Autism is a frustrating disease for patients of any age, but once an autistic child reaches his or her teenage years, it can become even more of a struggle. Autism is a disease in which communication and social functions are inhibited, while emotional control is repressed and repetitive behaviors are sometimes commonplace. Autism shares several symptoms with OCD (Obsessive Compulsive Disorders), because the patient finds comfort in repetitive actions.
Our teenage years are full of changes both mentally and physically, resulting in confusion for even a healthy teenager. An autistic teenager will have even more trouble coping with these factors, including the development of social skills and the emotional ramifications of traumatic events. He or she will have difficulty communicating with peers, and might be viewed as “different” or “strange” by other teenagers. This will be difficult for any autistic teenager to handle.
One main complication that an autistic teenager will face is the acceptance of increasing sexuality. In some cases of autism, the autistic traits decrease as the patient ages, which can help relieve some of these problems, but other autistic teenagers experience increasingly worsening symptoms, as well as an understanding of how different they are from their peers. Autistic teenagers may be frustrated by their inability to date members of the opposite sex, to plan a future career, or to participate in other coming-of-age activities.
This can lead to introspection and a desire to be around adults rather than other teenagers. An autistic teen may avoid social interaction entirely, or react violently or angrily to provocation.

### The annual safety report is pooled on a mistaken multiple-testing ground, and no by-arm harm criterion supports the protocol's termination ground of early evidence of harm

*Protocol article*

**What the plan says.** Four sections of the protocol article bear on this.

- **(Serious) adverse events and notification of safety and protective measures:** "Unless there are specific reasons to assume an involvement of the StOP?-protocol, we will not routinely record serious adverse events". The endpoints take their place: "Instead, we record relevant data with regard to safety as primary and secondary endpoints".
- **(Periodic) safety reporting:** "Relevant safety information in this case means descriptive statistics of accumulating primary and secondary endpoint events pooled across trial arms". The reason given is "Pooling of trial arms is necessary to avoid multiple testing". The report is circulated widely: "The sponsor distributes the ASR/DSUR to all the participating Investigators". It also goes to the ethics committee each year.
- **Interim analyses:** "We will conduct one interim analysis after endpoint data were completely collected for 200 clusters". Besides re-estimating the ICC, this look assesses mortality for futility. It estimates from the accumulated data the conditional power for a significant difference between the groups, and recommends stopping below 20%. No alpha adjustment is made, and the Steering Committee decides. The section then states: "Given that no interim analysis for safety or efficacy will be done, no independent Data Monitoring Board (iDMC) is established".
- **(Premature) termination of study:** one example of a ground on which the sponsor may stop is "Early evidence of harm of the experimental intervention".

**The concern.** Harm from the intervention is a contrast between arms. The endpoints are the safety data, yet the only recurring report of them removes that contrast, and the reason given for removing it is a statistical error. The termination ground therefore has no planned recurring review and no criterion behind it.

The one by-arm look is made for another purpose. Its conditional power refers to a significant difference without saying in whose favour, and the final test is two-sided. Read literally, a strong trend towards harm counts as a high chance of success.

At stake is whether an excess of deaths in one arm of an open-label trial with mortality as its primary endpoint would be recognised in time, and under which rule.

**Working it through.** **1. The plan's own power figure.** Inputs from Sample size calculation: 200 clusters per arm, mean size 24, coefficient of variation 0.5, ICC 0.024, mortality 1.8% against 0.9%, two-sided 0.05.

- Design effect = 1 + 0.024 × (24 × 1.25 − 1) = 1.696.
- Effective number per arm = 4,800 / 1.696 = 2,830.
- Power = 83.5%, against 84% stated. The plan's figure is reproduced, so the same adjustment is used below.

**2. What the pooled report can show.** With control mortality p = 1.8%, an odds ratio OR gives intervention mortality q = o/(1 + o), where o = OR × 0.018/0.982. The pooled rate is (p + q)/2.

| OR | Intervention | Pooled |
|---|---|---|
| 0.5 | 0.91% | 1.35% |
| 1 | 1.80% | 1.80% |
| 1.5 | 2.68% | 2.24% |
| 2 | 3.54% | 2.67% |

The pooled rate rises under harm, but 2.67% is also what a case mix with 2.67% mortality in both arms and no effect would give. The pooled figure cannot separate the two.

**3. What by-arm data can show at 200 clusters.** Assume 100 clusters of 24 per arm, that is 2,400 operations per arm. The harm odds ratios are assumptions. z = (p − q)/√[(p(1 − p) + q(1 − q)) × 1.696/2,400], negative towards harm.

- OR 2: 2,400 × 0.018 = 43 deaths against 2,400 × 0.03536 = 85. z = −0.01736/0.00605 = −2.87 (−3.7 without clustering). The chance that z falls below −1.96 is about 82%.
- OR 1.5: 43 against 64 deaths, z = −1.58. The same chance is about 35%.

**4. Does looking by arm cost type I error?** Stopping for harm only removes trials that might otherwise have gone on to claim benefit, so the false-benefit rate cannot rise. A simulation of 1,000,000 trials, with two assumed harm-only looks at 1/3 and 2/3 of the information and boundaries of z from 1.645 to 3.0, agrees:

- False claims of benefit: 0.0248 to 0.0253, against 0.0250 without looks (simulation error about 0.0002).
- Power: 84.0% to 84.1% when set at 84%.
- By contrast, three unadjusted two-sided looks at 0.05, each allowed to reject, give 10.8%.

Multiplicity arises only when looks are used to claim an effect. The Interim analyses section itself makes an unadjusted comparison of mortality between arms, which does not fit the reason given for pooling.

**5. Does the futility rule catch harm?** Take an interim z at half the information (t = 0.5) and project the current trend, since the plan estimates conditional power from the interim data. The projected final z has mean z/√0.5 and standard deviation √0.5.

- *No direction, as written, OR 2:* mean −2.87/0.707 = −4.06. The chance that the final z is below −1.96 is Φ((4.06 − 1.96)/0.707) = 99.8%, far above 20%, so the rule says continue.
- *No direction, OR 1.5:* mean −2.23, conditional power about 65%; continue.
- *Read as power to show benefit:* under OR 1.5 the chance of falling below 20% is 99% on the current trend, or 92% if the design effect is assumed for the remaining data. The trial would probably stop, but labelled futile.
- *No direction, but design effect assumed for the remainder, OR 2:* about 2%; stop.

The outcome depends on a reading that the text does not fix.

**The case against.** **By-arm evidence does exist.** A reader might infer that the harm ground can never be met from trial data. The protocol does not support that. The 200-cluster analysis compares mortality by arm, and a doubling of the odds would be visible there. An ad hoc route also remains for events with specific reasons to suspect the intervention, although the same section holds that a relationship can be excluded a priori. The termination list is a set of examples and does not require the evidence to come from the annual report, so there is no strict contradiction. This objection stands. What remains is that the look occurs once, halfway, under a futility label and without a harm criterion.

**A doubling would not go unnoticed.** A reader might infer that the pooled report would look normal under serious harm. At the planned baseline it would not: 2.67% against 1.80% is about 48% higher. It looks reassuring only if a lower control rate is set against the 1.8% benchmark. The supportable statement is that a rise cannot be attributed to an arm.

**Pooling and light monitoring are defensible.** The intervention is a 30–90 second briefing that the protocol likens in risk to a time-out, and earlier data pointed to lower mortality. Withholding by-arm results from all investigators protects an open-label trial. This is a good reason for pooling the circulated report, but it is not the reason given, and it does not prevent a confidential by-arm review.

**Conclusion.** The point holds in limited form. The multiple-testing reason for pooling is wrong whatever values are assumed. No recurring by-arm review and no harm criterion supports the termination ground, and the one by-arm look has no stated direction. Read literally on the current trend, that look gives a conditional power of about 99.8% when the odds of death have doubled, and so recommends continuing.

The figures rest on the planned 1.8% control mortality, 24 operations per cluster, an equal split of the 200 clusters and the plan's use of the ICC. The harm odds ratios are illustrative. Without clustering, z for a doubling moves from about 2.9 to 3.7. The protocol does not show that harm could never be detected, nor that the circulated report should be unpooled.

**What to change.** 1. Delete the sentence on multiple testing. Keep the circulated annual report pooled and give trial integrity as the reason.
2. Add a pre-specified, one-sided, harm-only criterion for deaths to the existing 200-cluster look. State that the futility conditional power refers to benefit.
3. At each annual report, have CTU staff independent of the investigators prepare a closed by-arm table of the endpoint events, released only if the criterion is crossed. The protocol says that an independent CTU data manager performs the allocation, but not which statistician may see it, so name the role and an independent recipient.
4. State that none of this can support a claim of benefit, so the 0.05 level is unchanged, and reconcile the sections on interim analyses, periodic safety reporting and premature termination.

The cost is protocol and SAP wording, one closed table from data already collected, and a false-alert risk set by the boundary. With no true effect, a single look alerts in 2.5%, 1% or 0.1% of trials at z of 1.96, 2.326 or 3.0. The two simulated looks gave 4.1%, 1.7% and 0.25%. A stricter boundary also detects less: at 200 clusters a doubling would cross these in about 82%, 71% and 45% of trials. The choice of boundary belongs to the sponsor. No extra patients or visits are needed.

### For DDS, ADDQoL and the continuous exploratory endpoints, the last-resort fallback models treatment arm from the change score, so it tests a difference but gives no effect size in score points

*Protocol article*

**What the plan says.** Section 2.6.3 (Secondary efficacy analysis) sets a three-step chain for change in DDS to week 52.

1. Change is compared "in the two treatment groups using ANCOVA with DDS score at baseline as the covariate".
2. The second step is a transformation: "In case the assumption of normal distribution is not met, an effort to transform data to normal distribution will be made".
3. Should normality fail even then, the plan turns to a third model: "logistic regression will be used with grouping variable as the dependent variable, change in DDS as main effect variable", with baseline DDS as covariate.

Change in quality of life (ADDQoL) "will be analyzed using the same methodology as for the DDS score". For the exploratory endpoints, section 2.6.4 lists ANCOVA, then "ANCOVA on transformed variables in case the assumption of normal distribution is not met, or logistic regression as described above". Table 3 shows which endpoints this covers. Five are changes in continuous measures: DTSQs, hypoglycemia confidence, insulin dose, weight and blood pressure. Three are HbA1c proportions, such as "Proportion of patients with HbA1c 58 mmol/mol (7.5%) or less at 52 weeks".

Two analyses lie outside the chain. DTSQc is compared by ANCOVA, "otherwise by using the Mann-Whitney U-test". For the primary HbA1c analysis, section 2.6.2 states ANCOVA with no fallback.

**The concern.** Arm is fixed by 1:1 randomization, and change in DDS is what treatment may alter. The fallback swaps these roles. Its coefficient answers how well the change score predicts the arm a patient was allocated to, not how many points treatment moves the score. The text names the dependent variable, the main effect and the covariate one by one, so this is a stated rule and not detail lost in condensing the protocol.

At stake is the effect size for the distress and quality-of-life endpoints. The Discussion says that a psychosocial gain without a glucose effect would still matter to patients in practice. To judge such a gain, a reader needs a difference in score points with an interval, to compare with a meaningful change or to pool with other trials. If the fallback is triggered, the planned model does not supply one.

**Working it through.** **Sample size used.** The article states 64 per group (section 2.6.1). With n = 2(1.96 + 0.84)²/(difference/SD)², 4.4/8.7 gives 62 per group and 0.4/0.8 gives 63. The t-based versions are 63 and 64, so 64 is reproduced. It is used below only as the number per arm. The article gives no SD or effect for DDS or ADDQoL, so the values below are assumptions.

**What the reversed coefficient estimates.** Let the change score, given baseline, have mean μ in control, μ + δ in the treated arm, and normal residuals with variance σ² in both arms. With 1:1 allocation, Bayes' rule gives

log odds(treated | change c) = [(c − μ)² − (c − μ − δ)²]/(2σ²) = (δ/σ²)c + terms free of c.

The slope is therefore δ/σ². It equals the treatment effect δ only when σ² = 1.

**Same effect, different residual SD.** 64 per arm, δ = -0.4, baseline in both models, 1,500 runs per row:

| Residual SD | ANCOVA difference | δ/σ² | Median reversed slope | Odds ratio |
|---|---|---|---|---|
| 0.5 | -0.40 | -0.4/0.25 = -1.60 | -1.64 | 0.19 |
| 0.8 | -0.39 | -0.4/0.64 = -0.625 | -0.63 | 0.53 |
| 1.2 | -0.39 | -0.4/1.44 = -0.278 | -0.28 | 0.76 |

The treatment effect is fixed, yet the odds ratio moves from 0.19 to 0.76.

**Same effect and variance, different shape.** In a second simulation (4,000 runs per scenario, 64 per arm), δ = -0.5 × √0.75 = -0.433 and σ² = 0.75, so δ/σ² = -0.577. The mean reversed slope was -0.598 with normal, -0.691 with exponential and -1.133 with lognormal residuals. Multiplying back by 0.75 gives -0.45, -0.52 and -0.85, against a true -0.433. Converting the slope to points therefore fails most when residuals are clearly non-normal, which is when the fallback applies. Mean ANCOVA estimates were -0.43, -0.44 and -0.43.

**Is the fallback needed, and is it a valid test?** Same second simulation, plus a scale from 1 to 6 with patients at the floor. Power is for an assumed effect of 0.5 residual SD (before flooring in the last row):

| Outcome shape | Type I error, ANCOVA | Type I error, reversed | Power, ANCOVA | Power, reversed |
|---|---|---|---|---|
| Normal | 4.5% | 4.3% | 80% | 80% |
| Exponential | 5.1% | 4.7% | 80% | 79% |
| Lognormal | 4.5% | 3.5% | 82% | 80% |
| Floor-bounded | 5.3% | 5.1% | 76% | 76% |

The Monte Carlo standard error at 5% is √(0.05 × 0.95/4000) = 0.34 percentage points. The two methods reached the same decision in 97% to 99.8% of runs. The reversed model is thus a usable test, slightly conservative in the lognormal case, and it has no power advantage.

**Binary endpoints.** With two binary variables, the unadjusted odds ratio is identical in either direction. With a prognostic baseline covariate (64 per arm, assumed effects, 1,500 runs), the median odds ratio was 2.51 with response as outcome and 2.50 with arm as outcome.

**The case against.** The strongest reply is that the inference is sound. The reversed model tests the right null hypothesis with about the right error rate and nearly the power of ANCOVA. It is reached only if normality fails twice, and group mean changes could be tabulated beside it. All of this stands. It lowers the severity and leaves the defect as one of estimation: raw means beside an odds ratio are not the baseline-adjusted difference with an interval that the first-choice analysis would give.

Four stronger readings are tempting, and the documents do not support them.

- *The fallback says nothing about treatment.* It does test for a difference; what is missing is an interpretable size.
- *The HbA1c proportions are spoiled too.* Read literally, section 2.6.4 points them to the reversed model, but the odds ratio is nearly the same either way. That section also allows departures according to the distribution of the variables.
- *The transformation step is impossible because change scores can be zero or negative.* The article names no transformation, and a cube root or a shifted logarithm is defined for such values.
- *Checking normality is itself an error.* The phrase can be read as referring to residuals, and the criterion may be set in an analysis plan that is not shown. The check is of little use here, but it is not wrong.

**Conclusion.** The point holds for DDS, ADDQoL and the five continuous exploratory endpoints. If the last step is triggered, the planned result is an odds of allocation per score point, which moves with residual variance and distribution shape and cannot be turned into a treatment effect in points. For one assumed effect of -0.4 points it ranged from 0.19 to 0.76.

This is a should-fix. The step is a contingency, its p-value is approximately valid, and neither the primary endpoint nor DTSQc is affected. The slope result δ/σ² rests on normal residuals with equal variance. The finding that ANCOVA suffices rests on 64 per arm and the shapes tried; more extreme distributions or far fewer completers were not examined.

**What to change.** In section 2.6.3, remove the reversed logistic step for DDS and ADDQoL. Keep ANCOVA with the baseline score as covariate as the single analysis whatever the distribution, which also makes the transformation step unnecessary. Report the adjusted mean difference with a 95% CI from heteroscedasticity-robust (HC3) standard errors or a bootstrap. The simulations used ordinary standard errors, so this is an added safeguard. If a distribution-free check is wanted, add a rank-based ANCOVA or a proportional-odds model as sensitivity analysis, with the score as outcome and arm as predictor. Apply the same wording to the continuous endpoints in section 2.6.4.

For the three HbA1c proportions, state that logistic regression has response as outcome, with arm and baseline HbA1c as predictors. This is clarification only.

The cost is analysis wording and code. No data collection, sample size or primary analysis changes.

Of course, there are varying levels of autism, and not all autistic patients behave like Dustin Hoffman in Rain Man. High-functioning autistics are capable of interacting normally with others, and will experience fewer of the complications with reaching the teenage years. However, autism sufferers who are low-functioning will be more profoundly affected.
Every autistic teenager’s experience is different, but it is important that they have the support of family and loved ones. Autism does not mean that a teenager is retarded or incapable of taking normal classes in high school; in fact, many autistic teens have higher I.Q.’s than a regular teenager. Autistic teenagers who are incapable of functioning in a normal school environment will have to be tutored individually, which can compound the feelings of emotional and social estrangement.
Parents of autistic teenagers should spend time with their child to teach what would be considered normal social behavior. It sometimes helps an autistic teenager if there is a friend in their classes who is aware of their affliction and can help to guide them through junior high and high school. Understanding, caring, educated mentors are necessary to help the autistic teenager feel wanted and appreciated for his or her talents and abilities.
It is best to consult with both a doctor and a psychologist to determine the healthiest and most comfortable environment for an autistic teenager.